If you carry weight when you hike or backpack, a hiking shoe's added structure and support are designed to help you along the way. Suppose you prefer quick and light trips with minimal weight. In that case, the flexibility and responsiveness of a trail running shoe may be a better fit for your style.
Burlier than a running shoe, trail running shoes have extra features that make them an asset off the pavement. Support and stability make them reliable over uneven ground, yet lighter and more flexible than traditional hiking shoes or boots. Their extra tread gives them added traction on trails. Still, since they're designed for running rather than hiking, they often aren't supportive enough to carry a heavy backpack.
Running Shoes for Hiking
Trail running shoes can be a great option for experienced fastpackers and day hikers moving at speed. What they lack in structure and support, they make up for in agility and low weight.
More and more folks are choosing to hike in approach shoes, whether they are rock climbers or not. These shoes are designed for "approaching" technical rock climbs or canyons and have stickier rubber and a tighter fit in the toe box. They provide extra security when navigating everything from smooth rock slabs to loose boulder fields. If the terrain is more technical, an approach shoe will allow your footing to be more precise and secure.
Approach Shoes for Hiking
If you like to wander off packed trails and explore boulders and rock ledges as you hike, an approach shoe might be a great option to consider. Some are built to be more technical and could be overkill for casual use, but many are focused on comfortable walking — they'll just provide you with sticker rubber and a toe shape capable of stepping on tiny rock features.
A sandal as a hiker? You bet! While sandals are often thought of as a casual piece of footwear, the market for burly, well-treaded models has blown up. If you like to switch it up and allow your toes to breathe — or your hike will involve water crossings — a hiking sandal could be a perfect fit. Technical sandals are also ideal for outings on a boat or swimming where many sharp objects are underfoot.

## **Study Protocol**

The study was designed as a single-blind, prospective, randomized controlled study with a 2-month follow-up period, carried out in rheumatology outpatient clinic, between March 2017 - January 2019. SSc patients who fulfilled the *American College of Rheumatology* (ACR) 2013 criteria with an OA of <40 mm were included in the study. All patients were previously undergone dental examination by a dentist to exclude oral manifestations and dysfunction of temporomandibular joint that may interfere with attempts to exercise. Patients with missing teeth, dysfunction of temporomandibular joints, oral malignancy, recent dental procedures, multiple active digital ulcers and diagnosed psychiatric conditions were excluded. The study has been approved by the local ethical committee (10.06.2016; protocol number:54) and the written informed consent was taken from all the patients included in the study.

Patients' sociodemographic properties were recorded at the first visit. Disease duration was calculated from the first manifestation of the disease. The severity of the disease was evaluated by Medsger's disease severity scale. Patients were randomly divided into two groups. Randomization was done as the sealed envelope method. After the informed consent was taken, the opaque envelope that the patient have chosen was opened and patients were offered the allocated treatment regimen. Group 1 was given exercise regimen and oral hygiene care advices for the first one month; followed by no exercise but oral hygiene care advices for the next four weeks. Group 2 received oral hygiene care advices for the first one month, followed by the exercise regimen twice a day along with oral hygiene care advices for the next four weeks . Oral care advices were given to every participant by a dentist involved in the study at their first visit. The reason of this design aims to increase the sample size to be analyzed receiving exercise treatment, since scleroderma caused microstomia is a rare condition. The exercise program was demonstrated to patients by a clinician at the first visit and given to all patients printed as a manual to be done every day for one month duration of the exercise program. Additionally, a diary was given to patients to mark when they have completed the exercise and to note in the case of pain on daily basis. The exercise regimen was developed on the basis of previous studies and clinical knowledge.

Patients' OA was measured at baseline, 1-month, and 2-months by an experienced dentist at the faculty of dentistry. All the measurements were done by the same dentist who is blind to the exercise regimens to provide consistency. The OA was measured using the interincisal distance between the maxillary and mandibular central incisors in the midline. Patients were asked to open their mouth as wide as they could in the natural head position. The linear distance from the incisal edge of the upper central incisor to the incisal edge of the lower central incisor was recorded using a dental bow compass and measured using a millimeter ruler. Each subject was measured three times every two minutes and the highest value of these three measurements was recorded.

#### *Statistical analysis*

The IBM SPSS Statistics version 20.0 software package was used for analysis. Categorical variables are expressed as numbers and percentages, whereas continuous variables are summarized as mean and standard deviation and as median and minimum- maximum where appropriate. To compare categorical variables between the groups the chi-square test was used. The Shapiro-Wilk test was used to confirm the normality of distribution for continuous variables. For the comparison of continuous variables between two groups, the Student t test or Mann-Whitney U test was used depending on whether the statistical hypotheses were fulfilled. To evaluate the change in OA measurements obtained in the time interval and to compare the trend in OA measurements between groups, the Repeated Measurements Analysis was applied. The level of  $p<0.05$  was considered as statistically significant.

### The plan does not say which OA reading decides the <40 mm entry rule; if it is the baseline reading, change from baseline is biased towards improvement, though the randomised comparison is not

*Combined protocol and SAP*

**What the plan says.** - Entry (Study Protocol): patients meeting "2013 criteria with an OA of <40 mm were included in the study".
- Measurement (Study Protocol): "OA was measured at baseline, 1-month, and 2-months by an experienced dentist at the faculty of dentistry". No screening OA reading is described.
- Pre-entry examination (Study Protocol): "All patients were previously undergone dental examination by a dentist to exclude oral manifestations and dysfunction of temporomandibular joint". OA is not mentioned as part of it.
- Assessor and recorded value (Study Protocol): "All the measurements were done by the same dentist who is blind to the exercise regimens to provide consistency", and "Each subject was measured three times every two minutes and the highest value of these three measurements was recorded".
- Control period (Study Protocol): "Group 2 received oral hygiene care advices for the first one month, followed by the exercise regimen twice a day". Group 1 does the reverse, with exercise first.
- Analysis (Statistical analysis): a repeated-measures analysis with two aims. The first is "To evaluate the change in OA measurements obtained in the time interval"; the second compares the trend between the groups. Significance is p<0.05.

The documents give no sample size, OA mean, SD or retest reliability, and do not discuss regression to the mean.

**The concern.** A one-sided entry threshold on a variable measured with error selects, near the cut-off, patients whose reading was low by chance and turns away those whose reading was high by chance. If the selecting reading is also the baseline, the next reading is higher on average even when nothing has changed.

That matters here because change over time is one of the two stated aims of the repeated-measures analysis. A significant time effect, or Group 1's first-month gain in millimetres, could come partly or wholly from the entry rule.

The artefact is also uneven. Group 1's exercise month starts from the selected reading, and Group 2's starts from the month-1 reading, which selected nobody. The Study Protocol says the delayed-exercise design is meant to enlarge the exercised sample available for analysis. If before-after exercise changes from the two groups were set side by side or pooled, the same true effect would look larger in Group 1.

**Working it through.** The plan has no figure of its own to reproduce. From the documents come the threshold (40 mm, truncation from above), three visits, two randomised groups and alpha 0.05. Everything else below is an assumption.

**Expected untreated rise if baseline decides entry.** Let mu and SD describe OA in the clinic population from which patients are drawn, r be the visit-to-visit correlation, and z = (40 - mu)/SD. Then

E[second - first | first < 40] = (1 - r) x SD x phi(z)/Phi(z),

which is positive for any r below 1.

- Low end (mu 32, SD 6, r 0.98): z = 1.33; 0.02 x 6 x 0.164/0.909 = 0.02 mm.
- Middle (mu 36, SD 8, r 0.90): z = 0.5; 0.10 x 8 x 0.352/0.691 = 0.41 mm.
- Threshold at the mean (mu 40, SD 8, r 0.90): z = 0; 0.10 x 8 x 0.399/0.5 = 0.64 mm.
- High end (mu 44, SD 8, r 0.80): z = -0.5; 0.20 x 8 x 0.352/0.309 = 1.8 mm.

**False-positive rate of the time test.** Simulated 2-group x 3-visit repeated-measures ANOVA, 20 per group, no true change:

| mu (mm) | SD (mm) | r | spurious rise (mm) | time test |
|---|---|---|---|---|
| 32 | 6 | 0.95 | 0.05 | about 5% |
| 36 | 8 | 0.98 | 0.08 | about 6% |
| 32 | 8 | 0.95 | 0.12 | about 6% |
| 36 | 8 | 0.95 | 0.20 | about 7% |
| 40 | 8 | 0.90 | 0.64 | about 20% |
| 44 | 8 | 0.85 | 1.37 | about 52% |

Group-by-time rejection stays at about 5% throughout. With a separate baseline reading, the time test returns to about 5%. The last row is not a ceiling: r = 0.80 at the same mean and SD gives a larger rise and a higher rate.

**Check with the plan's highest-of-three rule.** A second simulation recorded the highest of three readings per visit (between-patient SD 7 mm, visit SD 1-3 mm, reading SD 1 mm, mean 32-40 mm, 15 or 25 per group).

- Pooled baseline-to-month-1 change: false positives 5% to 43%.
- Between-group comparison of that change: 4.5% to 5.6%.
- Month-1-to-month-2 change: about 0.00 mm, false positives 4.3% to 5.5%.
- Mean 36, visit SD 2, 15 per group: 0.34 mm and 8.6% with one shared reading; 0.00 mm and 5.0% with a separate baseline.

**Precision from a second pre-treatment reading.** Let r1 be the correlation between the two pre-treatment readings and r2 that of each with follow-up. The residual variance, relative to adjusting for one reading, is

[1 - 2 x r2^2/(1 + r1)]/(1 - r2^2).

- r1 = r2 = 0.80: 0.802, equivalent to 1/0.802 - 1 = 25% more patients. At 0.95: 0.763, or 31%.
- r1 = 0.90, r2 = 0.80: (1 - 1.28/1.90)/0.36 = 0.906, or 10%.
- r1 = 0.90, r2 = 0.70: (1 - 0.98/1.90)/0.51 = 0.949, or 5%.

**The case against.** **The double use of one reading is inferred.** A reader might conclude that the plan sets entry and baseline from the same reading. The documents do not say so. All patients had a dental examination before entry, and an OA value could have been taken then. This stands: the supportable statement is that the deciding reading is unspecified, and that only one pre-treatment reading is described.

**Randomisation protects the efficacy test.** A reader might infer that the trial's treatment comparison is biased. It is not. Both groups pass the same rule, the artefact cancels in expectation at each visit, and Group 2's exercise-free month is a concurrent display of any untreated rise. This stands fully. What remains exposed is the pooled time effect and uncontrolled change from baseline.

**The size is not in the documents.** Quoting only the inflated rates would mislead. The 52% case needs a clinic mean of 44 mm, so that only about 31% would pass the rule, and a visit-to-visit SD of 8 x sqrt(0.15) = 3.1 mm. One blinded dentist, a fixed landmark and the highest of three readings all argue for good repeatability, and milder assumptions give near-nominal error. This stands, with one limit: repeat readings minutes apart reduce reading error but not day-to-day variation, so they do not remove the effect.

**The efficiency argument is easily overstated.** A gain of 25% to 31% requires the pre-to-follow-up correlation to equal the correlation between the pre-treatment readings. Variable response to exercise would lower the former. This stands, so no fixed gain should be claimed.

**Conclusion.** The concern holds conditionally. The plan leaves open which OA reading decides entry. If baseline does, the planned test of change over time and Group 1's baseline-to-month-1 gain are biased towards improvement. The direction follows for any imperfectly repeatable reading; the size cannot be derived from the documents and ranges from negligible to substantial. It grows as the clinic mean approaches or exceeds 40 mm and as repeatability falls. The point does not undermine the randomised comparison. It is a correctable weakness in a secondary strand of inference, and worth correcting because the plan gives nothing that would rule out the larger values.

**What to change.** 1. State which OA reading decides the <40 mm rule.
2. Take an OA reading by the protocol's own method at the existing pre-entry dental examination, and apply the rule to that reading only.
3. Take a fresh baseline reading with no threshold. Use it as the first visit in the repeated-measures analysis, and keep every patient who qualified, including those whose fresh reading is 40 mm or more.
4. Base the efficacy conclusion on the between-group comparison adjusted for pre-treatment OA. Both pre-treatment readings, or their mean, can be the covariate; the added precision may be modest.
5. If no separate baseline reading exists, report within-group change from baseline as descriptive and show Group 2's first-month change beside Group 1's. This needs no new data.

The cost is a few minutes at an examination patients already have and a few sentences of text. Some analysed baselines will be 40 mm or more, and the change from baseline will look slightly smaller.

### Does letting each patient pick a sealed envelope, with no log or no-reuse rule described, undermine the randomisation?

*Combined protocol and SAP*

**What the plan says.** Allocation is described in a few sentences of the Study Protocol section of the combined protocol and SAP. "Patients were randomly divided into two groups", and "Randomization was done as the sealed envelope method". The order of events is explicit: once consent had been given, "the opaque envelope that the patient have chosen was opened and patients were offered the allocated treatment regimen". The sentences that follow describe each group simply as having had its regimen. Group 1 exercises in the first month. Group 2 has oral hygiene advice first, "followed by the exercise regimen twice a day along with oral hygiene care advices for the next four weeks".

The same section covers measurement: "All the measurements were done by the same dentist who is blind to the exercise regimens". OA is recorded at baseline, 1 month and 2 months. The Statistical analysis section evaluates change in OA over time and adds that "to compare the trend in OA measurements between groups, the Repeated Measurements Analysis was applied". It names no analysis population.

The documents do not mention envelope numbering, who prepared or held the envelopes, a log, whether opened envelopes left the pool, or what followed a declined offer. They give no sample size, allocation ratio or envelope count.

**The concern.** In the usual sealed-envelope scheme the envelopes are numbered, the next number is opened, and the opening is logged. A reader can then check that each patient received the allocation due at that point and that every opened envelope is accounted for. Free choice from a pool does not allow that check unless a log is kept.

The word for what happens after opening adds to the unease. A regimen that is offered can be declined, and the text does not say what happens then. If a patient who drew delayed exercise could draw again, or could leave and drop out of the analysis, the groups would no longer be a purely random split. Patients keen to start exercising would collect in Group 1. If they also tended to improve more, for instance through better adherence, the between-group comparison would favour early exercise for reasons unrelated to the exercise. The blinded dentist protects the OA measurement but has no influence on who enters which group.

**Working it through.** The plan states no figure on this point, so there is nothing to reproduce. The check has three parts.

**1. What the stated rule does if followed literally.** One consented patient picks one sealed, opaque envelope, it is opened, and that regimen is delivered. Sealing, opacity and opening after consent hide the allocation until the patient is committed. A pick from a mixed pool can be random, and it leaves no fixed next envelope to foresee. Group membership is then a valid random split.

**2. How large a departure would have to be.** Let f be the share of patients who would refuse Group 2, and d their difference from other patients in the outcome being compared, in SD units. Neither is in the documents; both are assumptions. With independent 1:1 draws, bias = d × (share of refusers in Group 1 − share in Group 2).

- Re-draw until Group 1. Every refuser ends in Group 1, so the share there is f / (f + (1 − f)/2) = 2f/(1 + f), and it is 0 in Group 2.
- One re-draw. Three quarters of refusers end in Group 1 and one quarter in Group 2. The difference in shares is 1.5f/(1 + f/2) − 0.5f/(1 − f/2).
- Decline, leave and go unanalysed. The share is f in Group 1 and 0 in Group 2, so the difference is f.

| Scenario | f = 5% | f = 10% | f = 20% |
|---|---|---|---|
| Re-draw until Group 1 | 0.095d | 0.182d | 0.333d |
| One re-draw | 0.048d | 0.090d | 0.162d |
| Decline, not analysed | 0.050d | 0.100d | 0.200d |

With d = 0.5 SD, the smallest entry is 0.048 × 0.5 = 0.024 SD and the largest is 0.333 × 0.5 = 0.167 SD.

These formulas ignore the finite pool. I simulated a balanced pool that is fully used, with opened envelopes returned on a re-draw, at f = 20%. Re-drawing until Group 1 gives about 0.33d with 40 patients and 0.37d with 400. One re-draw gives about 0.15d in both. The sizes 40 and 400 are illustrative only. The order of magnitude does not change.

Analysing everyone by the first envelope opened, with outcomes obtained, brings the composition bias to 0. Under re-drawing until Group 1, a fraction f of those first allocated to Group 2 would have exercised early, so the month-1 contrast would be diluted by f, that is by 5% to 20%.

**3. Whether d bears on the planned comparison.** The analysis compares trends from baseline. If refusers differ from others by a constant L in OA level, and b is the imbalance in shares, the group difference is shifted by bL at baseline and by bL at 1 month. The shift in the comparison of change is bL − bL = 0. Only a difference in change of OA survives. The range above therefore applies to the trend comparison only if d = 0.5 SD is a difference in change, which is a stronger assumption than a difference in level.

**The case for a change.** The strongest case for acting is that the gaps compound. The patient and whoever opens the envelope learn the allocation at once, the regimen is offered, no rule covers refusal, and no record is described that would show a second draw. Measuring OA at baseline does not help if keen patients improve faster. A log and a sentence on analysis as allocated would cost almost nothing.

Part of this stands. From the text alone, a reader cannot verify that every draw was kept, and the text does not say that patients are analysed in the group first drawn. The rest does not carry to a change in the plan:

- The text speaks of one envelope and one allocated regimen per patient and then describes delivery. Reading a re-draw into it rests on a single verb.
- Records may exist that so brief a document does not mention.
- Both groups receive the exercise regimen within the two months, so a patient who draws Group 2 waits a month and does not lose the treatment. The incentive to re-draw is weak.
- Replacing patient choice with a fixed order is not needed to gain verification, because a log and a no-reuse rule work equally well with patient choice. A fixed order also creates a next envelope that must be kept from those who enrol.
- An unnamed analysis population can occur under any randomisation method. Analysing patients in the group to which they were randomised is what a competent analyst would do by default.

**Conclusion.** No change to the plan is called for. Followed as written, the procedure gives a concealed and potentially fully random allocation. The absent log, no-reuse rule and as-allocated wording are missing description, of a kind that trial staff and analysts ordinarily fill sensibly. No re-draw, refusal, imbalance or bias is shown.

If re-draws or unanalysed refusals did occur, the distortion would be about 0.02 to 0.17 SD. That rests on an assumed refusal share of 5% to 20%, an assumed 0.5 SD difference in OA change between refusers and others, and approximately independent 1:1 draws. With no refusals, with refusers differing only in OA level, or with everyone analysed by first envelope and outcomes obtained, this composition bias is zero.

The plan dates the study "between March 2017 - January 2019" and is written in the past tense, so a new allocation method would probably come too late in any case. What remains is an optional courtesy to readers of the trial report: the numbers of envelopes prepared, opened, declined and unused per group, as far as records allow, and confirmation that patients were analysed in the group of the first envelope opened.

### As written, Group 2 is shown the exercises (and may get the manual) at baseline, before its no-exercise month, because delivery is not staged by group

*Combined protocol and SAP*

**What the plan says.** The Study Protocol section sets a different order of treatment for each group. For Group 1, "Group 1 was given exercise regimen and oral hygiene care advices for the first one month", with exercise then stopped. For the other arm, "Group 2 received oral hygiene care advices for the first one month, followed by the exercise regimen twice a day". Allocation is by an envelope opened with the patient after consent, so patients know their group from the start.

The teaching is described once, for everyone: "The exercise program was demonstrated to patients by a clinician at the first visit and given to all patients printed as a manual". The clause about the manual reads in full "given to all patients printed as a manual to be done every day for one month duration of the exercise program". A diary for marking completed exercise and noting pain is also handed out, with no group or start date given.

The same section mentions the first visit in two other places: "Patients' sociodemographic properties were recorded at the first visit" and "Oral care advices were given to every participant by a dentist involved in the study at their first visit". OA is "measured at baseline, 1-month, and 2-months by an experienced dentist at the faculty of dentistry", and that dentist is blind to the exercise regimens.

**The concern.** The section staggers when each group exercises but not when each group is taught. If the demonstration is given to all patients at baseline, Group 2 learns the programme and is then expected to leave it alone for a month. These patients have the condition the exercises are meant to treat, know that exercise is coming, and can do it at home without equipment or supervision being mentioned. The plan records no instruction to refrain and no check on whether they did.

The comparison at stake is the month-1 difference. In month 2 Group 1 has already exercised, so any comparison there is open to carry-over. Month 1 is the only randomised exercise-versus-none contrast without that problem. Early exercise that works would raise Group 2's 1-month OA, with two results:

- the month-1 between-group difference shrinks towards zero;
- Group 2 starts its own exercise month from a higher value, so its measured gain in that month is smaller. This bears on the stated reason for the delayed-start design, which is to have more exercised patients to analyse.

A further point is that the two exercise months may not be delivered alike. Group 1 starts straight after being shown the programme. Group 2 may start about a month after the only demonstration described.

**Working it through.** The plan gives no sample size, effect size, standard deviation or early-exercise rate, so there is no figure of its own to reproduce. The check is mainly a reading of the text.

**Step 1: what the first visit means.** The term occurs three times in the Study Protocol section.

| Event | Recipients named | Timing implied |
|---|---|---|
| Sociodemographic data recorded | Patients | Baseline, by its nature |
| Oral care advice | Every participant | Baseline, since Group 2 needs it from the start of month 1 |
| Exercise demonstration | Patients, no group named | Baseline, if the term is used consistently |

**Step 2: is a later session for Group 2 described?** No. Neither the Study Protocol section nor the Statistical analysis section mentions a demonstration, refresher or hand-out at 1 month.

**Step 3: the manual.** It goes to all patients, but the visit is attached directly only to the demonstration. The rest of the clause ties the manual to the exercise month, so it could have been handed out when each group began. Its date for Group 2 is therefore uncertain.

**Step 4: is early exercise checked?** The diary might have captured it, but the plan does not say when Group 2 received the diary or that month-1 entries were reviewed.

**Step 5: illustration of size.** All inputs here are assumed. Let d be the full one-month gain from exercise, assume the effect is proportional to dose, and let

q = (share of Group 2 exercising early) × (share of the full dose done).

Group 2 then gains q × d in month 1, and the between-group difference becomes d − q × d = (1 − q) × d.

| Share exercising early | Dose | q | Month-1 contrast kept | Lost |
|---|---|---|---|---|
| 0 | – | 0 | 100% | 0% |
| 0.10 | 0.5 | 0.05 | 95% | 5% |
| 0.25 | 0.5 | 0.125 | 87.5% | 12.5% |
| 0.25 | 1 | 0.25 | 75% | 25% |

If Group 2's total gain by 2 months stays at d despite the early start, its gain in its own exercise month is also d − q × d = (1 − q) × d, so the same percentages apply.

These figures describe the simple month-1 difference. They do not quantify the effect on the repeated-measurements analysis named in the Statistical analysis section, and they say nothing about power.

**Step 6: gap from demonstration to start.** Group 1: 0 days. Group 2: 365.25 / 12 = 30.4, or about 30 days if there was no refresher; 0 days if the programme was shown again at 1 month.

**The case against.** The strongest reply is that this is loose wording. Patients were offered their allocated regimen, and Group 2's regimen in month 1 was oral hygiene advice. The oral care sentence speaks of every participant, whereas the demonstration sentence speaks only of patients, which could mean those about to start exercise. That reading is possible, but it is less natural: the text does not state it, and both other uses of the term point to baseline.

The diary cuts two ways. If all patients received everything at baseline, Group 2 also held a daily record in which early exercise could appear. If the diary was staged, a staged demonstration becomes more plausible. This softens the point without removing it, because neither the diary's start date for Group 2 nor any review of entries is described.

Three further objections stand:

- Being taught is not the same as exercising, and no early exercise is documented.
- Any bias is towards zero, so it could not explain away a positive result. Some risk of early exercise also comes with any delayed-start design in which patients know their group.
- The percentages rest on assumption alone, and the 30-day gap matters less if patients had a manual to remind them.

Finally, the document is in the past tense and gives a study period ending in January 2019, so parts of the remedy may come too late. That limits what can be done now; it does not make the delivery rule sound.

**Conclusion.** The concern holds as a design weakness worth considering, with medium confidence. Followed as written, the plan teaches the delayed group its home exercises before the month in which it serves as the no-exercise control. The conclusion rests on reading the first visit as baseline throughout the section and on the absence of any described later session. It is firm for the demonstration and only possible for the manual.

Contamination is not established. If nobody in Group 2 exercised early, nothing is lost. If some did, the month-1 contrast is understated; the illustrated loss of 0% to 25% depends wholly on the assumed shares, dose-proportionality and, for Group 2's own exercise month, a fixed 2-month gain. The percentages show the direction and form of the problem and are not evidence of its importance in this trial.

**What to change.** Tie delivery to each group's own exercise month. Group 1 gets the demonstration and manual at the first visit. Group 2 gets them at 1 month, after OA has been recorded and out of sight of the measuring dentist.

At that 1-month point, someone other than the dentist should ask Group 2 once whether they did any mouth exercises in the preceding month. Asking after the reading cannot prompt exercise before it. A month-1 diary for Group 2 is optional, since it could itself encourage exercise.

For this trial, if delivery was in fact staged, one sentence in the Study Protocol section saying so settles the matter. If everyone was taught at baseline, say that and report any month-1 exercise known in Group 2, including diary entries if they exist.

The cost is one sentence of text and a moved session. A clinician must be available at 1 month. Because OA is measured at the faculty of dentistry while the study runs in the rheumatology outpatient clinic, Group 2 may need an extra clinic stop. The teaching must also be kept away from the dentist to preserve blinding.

Shoes vs. Sandals
While even the best sandal will not be appropriate for some terrain, there are instances where it's a great alternative. A model with supportive, adjustable straps and sticky treads can be a solid companion for shorter trips, hotter weather, or wetter circumstances. Some folks build their foot and skin strength enough to hike long distances in a sandal. There are lightweight, minimal options that are ideal for bringing along as a backup on longer trips.
Hiking Shoes' Best Uses
"Hiking" covers various ways to connect your feet to a trail. Depending on how long you want to be out, how much weight you plan to carry, and your general foot support needs, you'll want to look for certain types of footwear. Here, we'll break down general types of hiking and what kinds of shoes work best in each situation.
Pack Weight Considerations
We'll refer to different size loads for hiking and backpacking. In general, loads greater than around 15% of your body weight (like what most people carry in a 55+L backpack) are considered "heavy." Loads around 10-12% of your body weight (typical for a full 20L daypack) we consider to be "medium". And packs that are less than about 8% of your body weight (such as in a hydration pack or small daypack) we will consider a "light" load.
Starting on the most extreme end of the hiking spectrum, thru-hikes are long-distance hikes on trails such as the Pacific Crest Trail, the Appalachian Trail, or the Continental Divide Trail. These massive undertakings involve weeks or even months spent backpacking, and many who seek to accomplish these exceptional distances value low weight and comfort over all else. Many thru-hikers spend months training in trail running shoes and counting ounces to lighten their loads. Others align themselves more with backpackers than fastpackers, opting for a few extra ounces in foot support by wearing hiking shoes.